We present a series of experimental results, and their interpretation,
connected to various aspects of the hydrodynamics of laser produced
plasmas. Experiments were performed using the Prague PALS iodine laser
working at 0.44 μm wavelength and irradiances up to a few
1014 W/cm2. By adopting large focal spots and
smoothed laser beams, the lateral energy transport and lateral expansion
have been avoided. Therefore we could reach a quasi one-dimensional regime
for which experimental results can be more easily and properly compared to
available analytical models.
Traditionally, students of odonate reproductive behavior have focussed on how males compete for access to mates and fertilizations. This tendency has yielded considerable information on male reproductive strategies and on the proximate and ultimate mechanisms involved in malemale competition, but has left numerous gaps in our knowledge of other aspects of odonate mating systems.
We review relevant aspects of odonate biology and examine the extent to which current data on mating patterns support predictions arising from sexual selection theory. Although long–term studies offer some such support, they also indicate that natural selection for longevity and stochastic factors such as weather play critical roles in influencing reproductive success. Relatively little of the variance in male reproductive success in odonates has been traced to variance in male phenotype.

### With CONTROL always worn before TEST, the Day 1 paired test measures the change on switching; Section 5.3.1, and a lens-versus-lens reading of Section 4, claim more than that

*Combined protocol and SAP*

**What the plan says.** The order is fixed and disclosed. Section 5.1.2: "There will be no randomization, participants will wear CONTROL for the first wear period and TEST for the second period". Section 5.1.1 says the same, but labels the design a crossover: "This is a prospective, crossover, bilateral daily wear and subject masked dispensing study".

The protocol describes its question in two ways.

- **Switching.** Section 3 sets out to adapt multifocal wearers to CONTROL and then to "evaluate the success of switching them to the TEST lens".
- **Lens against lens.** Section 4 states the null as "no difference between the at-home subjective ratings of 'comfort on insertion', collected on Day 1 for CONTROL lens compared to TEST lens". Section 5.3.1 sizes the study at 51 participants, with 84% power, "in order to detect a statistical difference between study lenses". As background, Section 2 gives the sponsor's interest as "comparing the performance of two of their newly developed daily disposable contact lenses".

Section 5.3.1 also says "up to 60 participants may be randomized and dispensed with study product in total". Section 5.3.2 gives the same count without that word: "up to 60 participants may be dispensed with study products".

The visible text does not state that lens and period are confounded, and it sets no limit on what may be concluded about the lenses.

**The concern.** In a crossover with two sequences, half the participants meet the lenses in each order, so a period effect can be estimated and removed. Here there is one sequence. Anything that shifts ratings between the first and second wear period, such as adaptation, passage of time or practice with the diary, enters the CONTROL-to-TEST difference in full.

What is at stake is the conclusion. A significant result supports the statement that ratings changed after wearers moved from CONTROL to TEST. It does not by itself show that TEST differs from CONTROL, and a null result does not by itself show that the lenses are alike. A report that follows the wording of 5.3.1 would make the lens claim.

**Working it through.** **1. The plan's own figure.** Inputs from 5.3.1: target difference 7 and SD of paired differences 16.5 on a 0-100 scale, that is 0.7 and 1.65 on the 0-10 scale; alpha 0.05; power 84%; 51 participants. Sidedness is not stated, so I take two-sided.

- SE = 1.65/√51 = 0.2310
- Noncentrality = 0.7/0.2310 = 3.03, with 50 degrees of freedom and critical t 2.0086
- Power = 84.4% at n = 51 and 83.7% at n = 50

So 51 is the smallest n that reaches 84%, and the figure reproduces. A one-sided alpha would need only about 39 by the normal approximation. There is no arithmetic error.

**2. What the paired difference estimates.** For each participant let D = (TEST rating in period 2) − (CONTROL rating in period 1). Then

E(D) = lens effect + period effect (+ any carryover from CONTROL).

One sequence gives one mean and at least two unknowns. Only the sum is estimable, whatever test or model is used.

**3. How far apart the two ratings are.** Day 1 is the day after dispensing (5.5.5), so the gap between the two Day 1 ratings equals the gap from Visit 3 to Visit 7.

We emphasize the role of females as determinants of odonate mating patterns and discuss sexual conflicts of interest over mating, fertilization, and oviposition decisions. Finally, we explore ways in which natural selection underlies female mating decisions and how larval and adult ecology interact to influence adult reproductive behavior.
The study of mating systems is the study of the behavioral, physiological, and ecological factors that underlie predictable patterns of male and female interactions during reproduction. Much of the literature on mating systems emphasizes male–male competition and its effects on male morphology and behavior. However, fertilization success of males cannot be explained solely by pre– and postcopulatory interactions of males or their gametes (see Alexander et al., this volume).